As the first Cultural Program of 2013, JASGA invited a calligrapher, Ms. KaoriKitta and enjoyed Japanese traditional New Year's custom, Kakizome (in Japanese "first writing") is a traditional Japanese calligraphy written at the beginning of the year or more precisely on the 2nd of January.
The JASGA February 2013 Cultural Program will present a Film Screening of "Cast Me If You Can"(WakiyakuMonogatari) and a talk by the film director, Atsushi Ogata.
This program is in cooperation with Japan-America Society of Houston, Japan-America Soceity of San Antonio, and Japan-America Society of Greater Austin, funded by the Japan Foundation designed to provide financial assistance to Japan-America Societies introducing Japanese arts and culture including visual arts to the community.
The Japan-America Society of Greater Austin (JASGA) enjoyed hosting many events for the community last year and has many more to come this new year. We hope that you will take the opportunity to enjoy them!
The Sapporo Snow Festival, one of Japan's largest winter events, attracts a growing number of visitors from Japan and abroad every year. Every winter, about two million people come to Sapporo to see a large number of splendid snow statues and ice sculptures which line Odori Park, the grounds at Community Dome Tsudome, and the main street in Susukino.
For seven days in February, these statues and sculptures (both large and small) turn Sapporo into a winter dreamland of crystal-like ice and white snow.
Travel to Japan as part of the 23rd Japan-America Grassroots Summit in Shimane
July 1-8, 2013
Only $2,740 non-stop from DFW all inclusive
($100 early bird discount till March 31)
Shimane is home to legends, hot springs, and Izumo Shrine - a National Treasure of Japan. Your week will take you off the beaten path, and you'll experience life in a Japanese home. Optional: Extend your stay to visit other parts of Japan. (Right: Matsue Castle)
Danie Hebert Al Smithson Fumiko Futamura Amber Harmon Amanda Landa Steven Beachler Victor Celania Addison Martinez Andrew Cahoon JD Flores & family Marina Braverman Salvador Davila Catherina Conte Andrew Lee Robert Lindquist Jiunn Wen Chang Yoko Lawler Danica Steinhauser
RENEWED Members: ($15/$20/$35/$50)
Sayuri Pearce & famkily
Richard, Madeline, Erika Meier & Family
New Year Memories in Japan
JASGA Communication Co-Chair
February 4, 2013
Part of the Japanese new year tradition in the tea world is Hatsugama, or 'First Kettle". This is the first tea of the new year and traditionally occurs in January. I've had the priviledge of attending Hatsugama in both Japan and Texas. Hatsugama is a time for tea friends to gather, dressed in their finest kimono, and share their love of tea.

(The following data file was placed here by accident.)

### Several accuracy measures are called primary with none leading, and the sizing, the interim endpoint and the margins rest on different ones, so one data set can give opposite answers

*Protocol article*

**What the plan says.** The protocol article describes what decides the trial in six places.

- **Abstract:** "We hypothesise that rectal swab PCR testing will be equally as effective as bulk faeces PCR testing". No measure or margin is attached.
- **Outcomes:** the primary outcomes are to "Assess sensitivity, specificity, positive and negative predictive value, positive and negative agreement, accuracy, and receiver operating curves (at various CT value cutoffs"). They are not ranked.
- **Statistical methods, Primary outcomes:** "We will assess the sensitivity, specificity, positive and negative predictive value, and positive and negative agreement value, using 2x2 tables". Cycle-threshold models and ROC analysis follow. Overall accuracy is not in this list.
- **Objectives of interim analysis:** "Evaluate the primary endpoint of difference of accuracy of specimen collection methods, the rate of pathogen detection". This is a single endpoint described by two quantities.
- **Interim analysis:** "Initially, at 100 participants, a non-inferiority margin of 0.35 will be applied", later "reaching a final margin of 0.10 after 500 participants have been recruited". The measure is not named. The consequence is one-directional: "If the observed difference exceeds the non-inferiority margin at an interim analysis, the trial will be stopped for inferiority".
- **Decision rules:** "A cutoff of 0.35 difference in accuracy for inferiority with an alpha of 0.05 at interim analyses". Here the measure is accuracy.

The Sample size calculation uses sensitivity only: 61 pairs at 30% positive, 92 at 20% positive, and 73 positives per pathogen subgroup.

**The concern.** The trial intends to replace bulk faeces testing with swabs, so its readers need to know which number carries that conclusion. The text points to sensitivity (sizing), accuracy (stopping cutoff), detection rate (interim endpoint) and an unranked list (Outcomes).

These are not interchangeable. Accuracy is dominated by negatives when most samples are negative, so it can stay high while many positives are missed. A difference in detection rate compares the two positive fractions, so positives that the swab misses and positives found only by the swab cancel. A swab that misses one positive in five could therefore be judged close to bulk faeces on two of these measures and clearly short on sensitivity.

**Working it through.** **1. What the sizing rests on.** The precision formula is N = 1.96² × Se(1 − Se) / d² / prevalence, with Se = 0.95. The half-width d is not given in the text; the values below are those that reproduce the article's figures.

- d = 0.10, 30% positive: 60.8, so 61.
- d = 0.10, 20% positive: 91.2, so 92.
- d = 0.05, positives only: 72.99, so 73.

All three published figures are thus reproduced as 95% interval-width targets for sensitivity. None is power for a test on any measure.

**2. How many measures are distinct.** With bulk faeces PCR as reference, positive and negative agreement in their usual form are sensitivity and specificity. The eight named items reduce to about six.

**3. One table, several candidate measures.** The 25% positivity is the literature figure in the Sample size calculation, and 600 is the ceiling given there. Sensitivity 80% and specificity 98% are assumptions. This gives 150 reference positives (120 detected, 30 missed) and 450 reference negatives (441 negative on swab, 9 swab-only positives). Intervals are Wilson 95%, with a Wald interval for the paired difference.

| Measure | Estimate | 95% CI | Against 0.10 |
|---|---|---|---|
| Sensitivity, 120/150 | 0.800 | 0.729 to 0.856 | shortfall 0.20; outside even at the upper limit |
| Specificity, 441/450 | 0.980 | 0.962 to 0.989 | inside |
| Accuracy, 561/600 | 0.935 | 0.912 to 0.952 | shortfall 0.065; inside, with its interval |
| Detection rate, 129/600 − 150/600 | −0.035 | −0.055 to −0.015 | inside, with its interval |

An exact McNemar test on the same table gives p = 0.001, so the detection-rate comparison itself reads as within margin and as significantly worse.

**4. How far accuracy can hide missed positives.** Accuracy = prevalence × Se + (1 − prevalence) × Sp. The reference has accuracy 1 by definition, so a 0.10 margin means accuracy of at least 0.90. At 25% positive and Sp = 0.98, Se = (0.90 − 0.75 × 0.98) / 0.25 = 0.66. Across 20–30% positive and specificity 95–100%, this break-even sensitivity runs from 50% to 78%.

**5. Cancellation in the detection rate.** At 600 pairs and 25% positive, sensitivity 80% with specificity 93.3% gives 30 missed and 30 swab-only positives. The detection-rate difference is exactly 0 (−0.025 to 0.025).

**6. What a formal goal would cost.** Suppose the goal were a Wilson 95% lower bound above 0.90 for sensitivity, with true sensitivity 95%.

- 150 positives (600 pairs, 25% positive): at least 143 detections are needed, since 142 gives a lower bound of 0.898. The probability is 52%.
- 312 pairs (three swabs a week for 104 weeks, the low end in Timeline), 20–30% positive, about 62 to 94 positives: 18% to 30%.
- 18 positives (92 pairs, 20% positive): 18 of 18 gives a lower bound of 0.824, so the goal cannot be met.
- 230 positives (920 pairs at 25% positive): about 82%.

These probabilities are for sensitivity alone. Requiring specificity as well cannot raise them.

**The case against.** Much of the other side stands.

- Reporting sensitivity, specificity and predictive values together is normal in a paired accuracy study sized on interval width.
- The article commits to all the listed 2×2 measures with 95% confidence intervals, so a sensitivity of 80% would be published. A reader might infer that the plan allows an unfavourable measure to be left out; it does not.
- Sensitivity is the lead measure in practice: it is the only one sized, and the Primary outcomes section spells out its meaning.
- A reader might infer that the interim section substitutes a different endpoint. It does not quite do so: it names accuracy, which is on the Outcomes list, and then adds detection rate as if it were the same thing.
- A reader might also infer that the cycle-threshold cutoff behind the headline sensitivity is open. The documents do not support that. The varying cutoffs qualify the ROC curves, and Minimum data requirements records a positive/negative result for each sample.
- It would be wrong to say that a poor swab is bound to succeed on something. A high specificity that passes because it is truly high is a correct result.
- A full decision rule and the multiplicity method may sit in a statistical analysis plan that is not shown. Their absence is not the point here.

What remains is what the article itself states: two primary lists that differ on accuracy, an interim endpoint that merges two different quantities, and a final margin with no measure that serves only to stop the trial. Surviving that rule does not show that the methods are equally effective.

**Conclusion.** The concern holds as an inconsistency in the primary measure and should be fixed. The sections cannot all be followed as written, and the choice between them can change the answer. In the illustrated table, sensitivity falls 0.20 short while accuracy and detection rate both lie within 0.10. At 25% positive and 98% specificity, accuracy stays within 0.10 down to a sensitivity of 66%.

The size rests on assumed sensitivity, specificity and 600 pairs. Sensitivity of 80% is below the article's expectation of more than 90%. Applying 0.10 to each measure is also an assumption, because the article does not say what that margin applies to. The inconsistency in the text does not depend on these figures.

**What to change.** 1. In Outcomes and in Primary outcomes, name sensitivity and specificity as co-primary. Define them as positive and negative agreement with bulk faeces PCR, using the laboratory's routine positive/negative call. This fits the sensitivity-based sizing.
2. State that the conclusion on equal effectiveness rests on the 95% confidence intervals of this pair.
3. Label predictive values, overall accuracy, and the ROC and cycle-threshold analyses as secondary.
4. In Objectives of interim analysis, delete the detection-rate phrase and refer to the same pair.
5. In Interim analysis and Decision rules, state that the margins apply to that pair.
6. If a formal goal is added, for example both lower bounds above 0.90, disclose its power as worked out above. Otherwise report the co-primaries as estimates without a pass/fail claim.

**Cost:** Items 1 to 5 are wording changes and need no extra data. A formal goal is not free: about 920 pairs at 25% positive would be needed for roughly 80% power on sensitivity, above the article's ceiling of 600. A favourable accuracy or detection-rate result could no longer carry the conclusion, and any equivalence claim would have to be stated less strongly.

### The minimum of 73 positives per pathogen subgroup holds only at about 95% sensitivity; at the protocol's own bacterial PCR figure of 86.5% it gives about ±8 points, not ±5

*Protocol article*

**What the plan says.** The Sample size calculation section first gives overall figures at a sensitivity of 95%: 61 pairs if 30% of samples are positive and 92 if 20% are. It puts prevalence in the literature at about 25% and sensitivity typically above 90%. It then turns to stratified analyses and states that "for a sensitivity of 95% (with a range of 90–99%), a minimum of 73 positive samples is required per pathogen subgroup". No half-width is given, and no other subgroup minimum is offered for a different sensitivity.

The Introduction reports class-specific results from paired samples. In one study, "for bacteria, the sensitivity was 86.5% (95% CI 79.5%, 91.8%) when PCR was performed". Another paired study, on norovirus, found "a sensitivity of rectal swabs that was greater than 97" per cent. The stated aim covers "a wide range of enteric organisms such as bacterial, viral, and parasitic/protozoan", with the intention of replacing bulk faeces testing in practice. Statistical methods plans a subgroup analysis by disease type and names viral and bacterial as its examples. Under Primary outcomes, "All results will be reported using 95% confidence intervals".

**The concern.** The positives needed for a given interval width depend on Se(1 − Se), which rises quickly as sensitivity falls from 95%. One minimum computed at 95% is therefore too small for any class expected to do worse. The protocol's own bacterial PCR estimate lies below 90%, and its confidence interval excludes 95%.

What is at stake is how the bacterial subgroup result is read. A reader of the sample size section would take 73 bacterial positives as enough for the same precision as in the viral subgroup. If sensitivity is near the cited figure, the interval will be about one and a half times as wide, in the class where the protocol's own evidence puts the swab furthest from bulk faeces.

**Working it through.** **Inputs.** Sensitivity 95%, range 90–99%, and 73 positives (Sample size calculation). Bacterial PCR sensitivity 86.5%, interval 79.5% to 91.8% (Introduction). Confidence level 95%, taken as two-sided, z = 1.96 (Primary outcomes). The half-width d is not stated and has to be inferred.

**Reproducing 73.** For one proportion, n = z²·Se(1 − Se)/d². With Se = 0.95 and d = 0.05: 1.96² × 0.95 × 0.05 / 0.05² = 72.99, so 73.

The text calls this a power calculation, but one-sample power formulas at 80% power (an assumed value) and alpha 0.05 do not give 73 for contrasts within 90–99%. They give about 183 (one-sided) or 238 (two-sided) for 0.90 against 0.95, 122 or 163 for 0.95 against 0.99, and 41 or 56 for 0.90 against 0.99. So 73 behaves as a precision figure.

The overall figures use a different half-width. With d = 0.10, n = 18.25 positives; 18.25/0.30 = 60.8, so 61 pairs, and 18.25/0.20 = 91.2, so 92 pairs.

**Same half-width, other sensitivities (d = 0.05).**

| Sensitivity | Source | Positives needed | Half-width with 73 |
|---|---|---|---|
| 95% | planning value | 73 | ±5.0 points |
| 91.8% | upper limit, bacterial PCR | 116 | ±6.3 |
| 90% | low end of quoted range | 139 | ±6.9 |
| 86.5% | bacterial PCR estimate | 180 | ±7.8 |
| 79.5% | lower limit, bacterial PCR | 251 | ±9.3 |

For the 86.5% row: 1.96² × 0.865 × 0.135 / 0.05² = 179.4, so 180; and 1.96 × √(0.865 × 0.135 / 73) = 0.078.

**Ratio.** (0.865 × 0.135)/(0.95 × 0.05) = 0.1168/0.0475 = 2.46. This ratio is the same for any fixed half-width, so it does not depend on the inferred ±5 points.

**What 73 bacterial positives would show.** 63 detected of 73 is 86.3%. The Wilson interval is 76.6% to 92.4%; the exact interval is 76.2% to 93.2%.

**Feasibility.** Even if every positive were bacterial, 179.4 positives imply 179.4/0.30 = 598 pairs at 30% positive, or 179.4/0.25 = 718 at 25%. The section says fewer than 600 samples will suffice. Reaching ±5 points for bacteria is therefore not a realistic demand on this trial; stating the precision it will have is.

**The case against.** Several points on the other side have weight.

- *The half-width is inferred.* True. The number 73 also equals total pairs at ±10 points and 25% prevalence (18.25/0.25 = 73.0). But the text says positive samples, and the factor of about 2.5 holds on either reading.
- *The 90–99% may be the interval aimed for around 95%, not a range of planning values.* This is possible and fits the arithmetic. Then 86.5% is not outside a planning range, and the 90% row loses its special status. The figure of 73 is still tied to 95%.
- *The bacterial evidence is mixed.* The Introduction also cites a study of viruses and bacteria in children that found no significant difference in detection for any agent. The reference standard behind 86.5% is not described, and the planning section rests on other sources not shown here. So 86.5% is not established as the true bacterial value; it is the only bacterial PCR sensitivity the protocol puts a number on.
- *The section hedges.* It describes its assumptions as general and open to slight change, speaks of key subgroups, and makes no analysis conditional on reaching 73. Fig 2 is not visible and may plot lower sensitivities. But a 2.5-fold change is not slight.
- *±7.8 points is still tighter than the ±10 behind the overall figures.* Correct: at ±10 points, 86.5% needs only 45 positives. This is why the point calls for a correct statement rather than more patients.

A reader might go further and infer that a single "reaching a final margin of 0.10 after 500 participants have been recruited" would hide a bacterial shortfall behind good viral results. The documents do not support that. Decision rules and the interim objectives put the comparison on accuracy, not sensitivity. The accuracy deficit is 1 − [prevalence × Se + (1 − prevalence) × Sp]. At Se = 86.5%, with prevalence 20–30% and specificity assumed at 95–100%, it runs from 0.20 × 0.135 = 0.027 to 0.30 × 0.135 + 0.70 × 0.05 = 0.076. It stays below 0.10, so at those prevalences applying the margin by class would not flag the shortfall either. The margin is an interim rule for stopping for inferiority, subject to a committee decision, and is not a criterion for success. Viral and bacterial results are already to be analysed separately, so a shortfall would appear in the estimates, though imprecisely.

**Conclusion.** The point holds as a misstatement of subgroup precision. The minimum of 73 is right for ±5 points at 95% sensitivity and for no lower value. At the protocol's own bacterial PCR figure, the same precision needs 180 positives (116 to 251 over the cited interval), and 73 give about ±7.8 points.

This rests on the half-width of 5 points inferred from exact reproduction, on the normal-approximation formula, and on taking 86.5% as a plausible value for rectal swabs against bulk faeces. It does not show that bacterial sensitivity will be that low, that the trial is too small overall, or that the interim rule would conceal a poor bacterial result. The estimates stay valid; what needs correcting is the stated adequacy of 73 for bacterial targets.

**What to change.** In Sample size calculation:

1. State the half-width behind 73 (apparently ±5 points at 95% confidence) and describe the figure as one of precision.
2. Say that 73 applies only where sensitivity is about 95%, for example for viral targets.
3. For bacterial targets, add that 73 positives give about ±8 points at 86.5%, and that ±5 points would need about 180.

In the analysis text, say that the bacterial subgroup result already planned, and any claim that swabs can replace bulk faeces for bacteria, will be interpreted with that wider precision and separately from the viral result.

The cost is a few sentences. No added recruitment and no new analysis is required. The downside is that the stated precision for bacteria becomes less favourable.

The year I spent studying chado (the way of tea) in the foreign student division of the Urasenke GakuenProfessional College of Chado, I was privileged to attend Hatsugama-shiki ("First Kettle celebration") hosted by the Urasenke tea school's Head Family. This is the first formal occasion in the year for the Sen family to put on the kettle to make tea for guests. I attended this event with my classmates and teachers, who hailed from around the globe. On our way to the Urasenke Konnichian house, we passed through the main gate, which was decorated
with a pine twig symbolizing long life. In the waiting room we admired an arrangement of charcoal, lobster, dried fruit, umeboshi (pickled plums) and other items. Each item in the display had special symbolism for the Sen family, such as the charcoal, used to heat the water for tea, symbolizes the Sen family's tea roots.
Perhaps my favorite Hatsugama tradition is the sweet
served with thick tea, hanabira-mochi (flower petal rice cake). A flat circle of Pink mochi is folded over a strip of sweet burdock root and sweet bean paste. The tradition of serving hanabira-mochi at Hatsugama dates from the late 1800's. It signifies the promise of renewal in a New Year, but to me it also hints at the plum and cherry blossoms that will appear in the coming months.
After tea, we were served a kaiseki meal. Kaiseki literally means 'breast-pocket stone'. In ancient times, monks carried a heated stone in the front of their kimono to stave off hunger and stay warm. A kaiseki meals has just enough food to stave off hunger. At this very special event, we were served by the family. We shared warm sake, laughter and, of course, posed for a few photos.
As we departed, my classmates and I were in high spirits. I insisted that my teacher, Gary Cadwallader, take a picture with me. Gary-sensei is a Texan and UT graduate who has lived in Japan for decades, and he cheerfully played along as we displayed some Texas school spirit.
This special event is one of the highlights of my tea experiences and a very special New Year memory that I carry with me always.